Blue House urges lawmakers to pass extra budget
The Blue House again urged lawmakers to pass the third supplementary budget on Sunday, warning that companies, especially small businesses, are on the verge of bankruptcy as the impact from the coronavirus pandemic grows.
According to the Blue House on Sunday, President Moon requested that the 35.3 trillion won ($29.2 billion) supplementary budget, which is an all-time record, be approved before the end of this month.
“President Moon is concerned about the growing pain the public faces as the supplementary budget is being delayed,” said Blue House spokesman Kang Min-seok said Sunday.
The Blue House spokesman said Moon strongly requested the approval of the budget so that the 1.14 million people working in special jobs with no social security guarantees including deliverymen and insurance sales people can receive a 1.5 million won allowance; the 490,000 people that have lost their jobs can receive their unemployment paychecks; and the 580,000 people working at struggling companies do not lose their jobs and keep 70 percent of their paycheck.
The budget also allows for a 1.8-million-won monthly paycheck for 550,000 people that will be working in jobs to be created under the Korea New Deal.
“During the five emergency economic council meetings held by President Moon between March and April, 255 trillion won worth of economic stabilization measures were announced,” said Kim Sang-jo, the president’s policy chief. “The sixth meeting, when the third supplementary budget was announced, also included the 5-trillion-won Korean New Deal, which is our office’s top priority.”
He stressed that the government has achieved substantial success in overcoming the coronavirus pandemic through several measures including ensuring the liquidity of financial companies.
“However, I can’t stress enough the importance of the quick execution of the [third] supplementary budget as some companies and those in the vulnerable classes continues to struggle,” Kim added.
“For example, companies with low credit scores are in the most desperate need of finance from state-owned financial companies,” Kim said.
Last week a second-tier part supplier of Hyundai Motor, Myungbo Industrial located in Gyeongju, North Gyeongsang, announced that it was shutting its doors after failing to get an extension on its loans.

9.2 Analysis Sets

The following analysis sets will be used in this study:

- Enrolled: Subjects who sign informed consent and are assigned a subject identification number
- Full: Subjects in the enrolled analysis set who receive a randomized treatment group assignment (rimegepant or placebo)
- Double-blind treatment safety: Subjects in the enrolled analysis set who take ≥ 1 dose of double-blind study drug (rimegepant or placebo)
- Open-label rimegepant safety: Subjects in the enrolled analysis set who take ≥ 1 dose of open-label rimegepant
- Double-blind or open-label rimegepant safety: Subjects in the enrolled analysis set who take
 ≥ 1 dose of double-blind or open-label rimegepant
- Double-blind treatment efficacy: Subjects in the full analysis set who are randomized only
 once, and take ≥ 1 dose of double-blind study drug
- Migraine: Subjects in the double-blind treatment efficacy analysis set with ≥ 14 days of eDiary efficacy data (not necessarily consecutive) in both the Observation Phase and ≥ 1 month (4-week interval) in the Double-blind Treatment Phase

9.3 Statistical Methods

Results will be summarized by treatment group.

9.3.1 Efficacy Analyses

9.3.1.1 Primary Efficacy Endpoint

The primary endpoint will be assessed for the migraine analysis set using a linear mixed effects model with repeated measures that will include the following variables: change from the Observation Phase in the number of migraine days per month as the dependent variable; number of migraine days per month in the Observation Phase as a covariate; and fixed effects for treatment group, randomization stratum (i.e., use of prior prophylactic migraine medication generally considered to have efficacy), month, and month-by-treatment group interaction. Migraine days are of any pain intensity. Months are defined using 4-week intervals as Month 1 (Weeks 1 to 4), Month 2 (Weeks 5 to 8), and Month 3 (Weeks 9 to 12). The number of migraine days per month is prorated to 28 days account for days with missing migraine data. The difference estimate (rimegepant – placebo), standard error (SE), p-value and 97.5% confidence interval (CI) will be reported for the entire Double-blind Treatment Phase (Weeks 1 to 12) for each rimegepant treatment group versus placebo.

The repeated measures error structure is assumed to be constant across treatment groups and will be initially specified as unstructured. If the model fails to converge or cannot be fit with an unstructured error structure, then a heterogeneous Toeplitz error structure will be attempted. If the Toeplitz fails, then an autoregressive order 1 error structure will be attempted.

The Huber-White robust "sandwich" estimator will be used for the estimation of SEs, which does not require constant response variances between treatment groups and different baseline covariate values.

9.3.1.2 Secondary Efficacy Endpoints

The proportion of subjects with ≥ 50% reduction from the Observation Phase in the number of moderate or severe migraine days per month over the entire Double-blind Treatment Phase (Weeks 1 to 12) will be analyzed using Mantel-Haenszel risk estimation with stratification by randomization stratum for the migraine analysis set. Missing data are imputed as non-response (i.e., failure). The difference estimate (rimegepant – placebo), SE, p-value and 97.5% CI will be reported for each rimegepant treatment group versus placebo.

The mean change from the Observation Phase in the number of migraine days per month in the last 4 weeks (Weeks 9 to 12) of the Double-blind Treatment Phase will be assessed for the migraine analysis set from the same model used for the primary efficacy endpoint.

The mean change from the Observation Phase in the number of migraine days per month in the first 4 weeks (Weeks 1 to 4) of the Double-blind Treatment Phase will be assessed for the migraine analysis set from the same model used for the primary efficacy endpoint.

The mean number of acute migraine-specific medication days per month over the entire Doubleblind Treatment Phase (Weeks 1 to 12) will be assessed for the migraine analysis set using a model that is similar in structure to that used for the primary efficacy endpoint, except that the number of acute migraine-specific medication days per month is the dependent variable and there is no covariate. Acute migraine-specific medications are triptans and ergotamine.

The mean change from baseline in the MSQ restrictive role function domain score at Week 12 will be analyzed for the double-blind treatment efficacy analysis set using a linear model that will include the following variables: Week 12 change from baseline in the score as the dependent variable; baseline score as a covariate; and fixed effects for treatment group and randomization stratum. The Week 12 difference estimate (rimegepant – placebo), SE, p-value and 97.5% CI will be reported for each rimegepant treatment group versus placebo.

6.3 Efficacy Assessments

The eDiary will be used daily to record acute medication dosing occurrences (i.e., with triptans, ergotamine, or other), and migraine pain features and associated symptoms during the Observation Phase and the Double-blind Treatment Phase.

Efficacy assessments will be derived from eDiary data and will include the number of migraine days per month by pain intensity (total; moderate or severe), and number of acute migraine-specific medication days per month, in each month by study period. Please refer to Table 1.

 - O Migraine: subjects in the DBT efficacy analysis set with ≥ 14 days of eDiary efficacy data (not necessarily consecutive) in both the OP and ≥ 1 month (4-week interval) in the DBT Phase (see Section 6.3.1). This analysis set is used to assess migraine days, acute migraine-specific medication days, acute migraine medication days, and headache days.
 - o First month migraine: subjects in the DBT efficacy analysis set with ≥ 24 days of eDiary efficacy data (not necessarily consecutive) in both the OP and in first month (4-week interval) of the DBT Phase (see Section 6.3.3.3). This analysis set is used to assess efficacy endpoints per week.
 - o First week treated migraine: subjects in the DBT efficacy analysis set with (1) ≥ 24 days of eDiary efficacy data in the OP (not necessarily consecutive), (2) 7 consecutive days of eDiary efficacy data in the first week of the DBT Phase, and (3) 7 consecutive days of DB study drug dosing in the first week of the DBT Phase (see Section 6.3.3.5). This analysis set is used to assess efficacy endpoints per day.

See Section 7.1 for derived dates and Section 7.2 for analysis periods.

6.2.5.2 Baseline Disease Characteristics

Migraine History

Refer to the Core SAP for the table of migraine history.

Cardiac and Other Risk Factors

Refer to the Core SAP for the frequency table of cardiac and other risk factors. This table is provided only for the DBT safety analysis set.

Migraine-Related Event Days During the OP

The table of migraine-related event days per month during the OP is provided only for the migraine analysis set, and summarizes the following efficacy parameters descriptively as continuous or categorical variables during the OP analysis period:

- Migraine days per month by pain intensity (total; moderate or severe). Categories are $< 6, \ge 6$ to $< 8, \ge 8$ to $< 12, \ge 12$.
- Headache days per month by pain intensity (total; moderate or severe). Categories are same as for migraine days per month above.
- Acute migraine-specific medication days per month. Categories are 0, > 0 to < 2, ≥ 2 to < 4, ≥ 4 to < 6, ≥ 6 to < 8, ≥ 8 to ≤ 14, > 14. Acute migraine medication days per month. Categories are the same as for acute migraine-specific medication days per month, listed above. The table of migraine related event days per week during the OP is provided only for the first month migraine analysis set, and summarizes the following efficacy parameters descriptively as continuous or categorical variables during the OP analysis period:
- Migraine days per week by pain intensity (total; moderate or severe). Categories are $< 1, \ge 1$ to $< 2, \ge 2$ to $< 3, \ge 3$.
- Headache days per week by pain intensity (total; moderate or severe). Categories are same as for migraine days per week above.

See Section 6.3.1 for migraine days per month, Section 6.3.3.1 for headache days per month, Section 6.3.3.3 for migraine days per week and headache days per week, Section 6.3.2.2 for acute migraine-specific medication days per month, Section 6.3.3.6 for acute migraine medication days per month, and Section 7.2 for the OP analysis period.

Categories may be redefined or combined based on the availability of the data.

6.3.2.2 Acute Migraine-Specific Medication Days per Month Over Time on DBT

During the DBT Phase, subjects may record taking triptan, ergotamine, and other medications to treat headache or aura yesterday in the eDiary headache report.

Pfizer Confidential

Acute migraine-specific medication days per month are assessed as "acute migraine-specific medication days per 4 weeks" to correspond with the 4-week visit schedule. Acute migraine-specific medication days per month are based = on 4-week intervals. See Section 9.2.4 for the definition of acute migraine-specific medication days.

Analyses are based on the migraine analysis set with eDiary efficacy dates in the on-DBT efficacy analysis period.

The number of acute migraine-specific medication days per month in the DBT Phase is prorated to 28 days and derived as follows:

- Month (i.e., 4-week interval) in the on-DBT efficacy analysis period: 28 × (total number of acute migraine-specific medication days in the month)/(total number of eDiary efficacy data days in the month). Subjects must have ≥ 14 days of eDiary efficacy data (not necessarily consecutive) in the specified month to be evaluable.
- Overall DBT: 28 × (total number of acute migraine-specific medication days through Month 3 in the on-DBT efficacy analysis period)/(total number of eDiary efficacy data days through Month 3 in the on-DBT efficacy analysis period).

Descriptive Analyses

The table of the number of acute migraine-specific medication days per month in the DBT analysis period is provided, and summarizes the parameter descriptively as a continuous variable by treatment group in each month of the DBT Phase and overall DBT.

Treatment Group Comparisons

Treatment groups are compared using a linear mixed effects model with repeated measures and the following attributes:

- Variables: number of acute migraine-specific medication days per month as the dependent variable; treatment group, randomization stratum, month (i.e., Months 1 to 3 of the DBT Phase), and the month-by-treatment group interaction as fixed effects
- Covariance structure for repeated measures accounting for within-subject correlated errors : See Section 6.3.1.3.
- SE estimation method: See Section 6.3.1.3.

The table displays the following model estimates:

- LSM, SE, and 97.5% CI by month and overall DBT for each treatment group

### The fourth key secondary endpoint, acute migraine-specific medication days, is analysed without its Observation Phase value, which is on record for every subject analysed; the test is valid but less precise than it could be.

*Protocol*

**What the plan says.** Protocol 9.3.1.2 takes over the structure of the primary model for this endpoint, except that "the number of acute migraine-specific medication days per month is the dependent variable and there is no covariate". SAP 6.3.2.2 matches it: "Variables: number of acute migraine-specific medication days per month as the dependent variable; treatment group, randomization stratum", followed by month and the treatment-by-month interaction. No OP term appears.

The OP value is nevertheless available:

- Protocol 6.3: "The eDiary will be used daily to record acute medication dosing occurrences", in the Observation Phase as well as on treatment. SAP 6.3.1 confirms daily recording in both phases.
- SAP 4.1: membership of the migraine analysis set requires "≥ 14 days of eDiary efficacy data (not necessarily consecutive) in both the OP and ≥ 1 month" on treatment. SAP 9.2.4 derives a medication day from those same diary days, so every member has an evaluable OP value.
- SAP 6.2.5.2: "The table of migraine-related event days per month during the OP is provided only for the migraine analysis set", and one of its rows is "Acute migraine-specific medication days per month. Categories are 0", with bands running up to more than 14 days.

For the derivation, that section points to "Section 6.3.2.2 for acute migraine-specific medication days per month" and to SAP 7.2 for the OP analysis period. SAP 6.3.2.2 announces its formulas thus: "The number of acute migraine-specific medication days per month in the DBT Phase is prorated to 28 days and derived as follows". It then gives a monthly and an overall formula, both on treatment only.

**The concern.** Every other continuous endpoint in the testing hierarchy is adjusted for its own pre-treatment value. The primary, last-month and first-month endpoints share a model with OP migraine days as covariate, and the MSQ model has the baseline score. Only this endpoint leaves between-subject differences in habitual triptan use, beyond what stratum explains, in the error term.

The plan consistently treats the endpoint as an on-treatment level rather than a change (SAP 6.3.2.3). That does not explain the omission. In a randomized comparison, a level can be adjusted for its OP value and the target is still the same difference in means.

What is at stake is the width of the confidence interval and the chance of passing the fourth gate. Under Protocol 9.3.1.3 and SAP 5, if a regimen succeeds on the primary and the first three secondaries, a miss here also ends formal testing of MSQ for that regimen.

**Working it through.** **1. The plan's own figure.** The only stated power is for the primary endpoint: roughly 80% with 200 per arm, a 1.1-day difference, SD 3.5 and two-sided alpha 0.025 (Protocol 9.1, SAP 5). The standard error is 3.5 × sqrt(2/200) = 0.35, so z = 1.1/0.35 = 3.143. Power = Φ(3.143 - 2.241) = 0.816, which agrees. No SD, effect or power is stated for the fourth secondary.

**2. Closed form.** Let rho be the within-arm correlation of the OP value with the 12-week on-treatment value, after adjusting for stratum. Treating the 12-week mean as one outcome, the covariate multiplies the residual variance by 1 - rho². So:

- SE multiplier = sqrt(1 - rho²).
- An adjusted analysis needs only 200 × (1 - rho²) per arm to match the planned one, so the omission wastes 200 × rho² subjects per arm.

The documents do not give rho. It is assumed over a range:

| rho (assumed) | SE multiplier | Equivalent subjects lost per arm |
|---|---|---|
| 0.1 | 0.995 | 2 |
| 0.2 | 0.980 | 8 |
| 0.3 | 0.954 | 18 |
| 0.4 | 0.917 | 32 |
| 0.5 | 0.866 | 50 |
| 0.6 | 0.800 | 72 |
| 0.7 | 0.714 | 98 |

The second-tier parts supplier, which supplied fuse boxes and backseat covers for several Hyundai Motor vehicles including the Palisade, Santa Fe, Tucson and Nero, was said to owe debts amounting to 6.8 billion won.
The failure of the parts supplier is expected to affect the production of the relevant Hyundai vehicles.
Hyundai Motor has been repeatedly suspending and reopening some of its production plants as overseas demand has dropped amid the global pandemic.
In May the overseas sales of five Korean automakers compared to the same period a year ago halved 47.8 percent, a stark contrast to domestic sales, which rose 9.4 percent.
Hyundai Motor in May alone saw overseas sales drop 39.3 percent. In the first five months its overseas sales declined 26.3 percent.
“In an international political and economic environment which is full of uncertainty, it’s hard to predict what today’s measures will result in tomorrow,” Kim said. “One thing I can say for certain is the worst [thing to do] is delay decisions that should be made today.”
Kim, however, evaluated the government’s response to Japan’s export control against Korea and the pandemic as positive.
"To speak honestly, the government doesn’t have a perfect solution and it is impossible to have measures that are perfectly prepared for unexpected [events] like Japan’s export regulations and the Covid-19 crisis,” he added.
“While all policies may not satisfy everyone and some need meticulous changes, the Moon administration has defended [Korea] well, especially against Japan’s export restrictions and Covid-19."
BY LEE HO-JEONG [email@example.com]